It's not surprising that Thomas Kinkade's death became a national news topic earlier this month since he was, by many accounts, the most commercially successful artist of all time. His light-filled scenes of gardens, landscapes, and bucolic man-made structures reportedly brought him over $53 million in art sales between 1997 and 2005, and his paintings hang in an estimated one out of every 20 homes in the United States.
Unfortunately, some less-than-picture-perfect details about the painter's final years have been emerging since his passing. For those who loved the tranquil mood portrayed in Kinkade's artwork, it may be a shock to hear that his life was anything but.
Kinkade’s brother Patrick told the San Jose Mercury News that years of enduring criticism against his artwork along with a painful split from his wife and four daughters had taken its toll on Kinkade—and he had been battling with alcoholism over the past four to five years. Patrick claims Kinkade had a relapse just before his death, which seems in line with this record of a dispatcher responding to the police call from Kinkade's girlfriend:
Fifty-four-year-old male unconscious, not breathing. Apparently he's been drinking all night and not moving.
It seems like Kinkade's life really took a hit in 2010, when he split from his wife at the same time that his company filed for bankruptcy. Demand for his paintings declined, galleries closed, and Kinkade was living apart from his four daughters. There was a DUI, accusations of inappropriate behavior with women, and allegations of defrauding investors. Kinkade reportedly owed about $9 million to at least 165 creditors when he died.
His relationship with his girlfriend Amy Pinto also appears to have been extremely troubled. Los Gatos police confirm they had responded "a couple" of times to Kinkade's home, with a neighbor saying those calls involved domestic disputes. Less than two weeks after his death, Pinto is now threatening to reveal personal documents intended to "tear down" his family and businesses, according to a civil complaint filed against Pinto on behalf of Kinkade's parent company and his estranged wife, Nanette.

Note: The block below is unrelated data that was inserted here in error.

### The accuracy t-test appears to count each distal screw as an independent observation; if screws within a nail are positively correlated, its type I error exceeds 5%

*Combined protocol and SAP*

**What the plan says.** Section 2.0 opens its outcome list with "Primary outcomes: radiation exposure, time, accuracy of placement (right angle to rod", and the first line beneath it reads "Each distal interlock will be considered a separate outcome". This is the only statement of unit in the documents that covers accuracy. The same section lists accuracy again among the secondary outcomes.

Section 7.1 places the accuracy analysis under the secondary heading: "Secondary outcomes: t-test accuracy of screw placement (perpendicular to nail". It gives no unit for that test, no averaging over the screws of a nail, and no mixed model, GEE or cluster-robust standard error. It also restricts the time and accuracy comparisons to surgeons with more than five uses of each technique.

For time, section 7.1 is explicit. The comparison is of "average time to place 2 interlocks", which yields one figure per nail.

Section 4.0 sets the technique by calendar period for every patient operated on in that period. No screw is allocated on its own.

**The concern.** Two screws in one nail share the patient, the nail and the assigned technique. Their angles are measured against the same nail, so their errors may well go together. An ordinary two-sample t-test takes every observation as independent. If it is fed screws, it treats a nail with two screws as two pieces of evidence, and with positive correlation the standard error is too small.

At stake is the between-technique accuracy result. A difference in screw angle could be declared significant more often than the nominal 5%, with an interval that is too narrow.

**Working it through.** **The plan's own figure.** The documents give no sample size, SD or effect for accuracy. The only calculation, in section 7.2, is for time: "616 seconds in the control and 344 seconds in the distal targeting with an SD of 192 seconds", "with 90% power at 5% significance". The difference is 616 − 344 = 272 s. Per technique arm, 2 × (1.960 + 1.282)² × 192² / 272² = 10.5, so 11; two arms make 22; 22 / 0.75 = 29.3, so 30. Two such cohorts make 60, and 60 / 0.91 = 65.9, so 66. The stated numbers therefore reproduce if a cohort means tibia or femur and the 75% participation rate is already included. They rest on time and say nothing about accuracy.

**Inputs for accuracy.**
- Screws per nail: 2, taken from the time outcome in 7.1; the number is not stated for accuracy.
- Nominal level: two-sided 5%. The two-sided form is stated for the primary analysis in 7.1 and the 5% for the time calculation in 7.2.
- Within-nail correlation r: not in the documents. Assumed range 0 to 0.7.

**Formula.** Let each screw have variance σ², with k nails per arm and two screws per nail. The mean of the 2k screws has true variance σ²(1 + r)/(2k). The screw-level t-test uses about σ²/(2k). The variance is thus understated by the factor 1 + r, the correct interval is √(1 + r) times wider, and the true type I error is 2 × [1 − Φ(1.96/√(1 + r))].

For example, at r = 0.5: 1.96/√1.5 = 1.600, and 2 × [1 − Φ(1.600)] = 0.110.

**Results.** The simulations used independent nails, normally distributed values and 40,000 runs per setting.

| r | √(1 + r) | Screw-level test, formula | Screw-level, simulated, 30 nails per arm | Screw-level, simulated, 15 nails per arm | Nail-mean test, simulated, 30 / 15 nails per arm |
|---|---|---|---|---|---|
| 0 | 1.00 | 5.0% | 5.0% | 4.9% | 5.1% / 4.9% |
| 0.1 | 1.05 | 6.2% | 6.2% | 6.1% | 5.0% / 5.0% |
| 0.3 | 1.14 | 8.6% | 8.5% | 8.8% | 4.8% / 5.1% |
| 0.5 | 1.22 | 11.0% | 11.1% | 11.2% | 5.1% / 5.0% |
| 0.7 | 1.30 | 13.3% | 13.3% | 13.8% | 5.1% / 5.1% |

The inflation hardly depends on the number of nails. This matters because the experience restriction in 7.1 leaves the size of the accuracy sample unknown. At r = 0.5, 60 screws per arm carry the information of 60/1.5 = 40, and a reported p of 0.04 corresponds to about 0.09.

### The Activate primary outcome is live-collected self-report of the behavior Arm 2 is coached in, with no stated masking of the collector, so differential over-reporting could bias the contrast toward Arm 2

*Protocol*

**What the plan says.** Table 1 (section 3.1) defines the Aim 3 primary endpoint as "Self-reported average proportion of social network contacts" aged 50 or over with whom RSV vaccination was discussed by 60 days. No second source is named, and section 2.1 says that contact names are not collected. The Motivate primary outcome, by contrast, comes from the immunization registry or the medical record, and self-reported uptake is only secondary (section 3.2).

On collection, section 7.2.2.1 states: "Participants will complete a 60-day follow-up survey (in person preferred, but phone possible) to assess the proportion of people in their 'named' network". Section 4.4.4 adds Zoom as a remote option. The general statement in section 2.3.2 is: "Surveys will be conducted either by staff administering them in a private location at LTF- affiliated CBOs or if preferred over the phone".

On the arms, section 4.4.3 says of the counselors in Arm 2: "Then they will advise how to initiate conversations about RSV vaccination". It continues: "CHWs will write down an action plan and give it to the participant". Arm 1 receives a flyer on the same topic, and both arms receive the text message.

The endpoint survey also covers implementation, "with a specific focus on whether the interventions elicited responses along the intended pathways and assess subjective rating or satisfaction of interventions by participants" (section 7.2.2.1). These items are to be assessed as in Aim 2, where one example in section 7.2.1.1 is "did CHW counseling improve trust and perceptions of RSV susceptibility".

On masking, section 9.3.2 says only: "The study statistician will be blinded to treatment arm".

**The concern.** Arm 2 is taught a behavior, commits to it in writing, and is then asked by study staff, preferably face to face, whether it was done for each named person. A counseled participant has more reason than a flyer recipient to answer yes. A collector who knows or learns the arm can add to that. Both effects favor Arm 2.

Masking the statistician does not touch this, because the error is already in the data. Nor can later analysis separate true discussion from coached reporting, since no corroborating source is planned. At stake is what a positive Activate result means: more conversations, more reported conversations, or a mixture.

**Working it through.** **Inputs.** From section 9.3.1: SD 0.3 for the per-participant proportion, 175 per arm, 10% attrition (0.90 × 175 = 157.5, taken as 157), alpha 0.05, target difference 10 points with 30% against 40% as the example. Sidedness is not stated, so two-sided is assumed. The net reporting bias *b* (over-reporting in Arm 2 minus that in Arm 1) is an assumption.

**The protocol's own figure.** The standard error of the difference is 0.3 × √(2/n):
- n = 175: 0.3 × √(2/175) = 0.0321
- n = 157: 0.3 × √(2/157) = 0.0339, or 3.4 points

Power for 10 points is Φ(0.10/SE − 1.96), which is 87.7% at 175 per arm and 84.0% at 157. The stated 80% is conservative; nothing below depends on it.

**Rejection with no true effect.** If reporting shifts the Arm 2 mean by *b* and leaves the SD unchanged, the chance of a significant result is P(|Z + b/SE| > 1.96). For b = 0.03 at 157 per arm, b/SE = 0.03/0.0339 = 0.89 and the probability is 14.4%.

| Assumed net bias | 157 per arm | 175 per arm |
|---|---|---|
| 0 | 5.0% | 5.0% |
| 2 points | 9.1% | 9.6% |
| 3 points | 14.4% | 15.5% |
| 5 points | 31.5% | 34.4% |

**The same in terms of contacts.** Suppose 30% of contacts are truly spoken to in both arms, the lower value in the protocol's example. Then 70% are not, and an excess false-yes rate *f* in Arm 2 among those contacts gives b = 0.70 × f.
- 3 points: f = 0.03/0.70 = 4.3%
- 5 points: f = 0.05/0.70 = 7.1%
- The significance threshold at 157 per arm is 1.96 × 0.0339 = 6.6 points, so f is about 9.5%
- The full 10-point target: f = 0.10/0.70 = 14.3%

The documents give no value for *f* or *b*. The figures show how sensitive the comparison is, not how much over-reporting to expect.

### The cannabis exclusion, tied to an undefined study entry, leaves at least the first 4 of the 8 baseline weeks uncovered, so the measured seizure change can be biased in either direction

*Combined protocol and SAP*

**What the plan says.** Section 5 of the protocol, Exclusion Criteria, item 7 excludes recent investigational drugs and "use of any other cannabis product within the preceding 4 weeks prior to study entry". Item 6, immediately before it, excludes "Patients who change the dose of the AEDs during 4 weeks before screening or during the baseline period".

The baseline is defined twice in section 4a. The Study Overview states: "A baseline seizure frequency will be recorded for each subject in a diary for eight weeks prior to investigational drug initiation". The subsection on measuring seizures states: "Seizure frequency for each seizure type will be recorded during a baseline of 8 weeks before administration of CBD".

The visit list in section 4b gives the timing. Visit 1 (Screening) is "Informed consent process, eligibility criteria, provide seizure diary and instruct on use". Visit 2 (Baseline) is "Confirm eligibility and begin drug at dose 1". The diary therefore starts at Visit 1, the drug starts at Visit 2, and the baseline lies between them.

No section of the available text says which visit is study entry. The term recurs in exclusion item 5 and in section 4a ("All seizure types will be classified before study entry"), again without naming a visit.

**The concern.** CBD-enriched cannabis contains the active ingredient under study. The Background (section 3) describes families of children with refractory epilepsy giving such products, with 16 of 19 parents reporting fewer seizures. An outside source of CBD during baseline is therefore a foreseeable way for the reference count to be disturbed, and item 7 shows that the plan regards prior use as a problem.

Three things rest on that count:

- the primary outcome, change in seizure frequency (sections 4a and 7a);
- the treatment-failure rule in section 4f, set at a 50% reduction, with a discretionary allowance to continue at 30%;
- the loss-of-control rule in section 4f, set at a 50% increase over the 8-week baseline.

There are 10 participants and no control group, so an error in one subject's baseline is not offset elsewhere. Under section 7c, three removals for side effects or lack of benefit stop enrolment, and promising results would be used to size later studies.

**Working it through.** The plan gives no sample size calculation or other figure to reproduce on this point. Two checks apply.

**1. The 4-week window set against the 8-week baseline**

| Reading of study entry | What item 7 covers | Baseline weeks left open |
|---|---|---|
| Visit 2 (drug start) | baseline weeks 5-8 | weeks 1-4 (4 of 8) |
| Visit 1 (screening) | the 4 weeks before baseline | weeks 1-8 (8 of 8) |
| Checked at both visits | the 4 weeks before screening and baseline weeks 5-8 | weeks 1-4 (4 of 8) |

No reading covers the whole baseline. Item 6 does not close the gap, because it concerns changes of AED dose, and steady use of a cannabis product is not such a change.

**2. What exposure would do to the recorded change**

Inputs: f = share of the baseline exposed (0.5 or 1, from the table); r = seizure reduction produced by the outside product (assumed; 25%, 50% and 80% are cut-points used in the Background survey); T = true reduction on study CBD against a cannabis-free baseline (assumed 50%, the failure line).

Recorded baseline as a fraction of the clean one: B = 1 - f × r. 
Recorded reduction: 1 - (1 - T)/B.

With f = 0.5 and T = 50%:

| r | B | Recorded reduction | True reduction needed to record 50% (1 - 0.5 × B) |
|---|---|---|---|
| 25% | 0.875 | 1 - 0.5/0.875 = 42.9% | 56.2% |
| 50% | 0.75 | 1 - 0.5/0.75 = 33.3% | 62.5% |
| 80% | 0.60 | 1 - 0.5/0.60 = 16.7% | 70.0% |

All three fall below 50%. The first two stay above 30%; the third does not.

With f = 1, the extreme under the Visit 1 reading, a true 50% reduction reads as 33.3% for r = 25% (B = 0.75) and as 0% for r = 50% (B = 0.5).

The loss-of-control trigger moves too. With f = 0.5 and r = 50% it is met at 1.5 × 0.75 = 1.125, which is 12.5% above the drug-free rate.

I'm sure some critics will jump on these details in order to try and prove what an insincere person he was. Someone who pursued profits more than spirituality; a man who claimed to be filled with Christianity, but was in fact plagued by demons.
As for me, I just feel sorry for him. I'm no fan of his art, but knowing a bit more about Kinkade's troubles makes me wonder if those millions of peaceful paintings didn't haunt him in the end. He was obviously a talented guy and an extremely savvy marketer, but the delta between his idyllic creations and his own existence must have been difficult to face. It seems unfair to expect that his life should have somehow mirrored his artwork, and yet that seems to have been a common criticism.
As his brother said:
There's no hypocrisy in Tom's vision. What you're looking at is a man. He believed in God. He loved his daughters. He wanted people to be affirmed by his work. But he was awfully human.
Do you think Thomas Kinkade's work was hypocritical?
Image via Flickr/fredthompson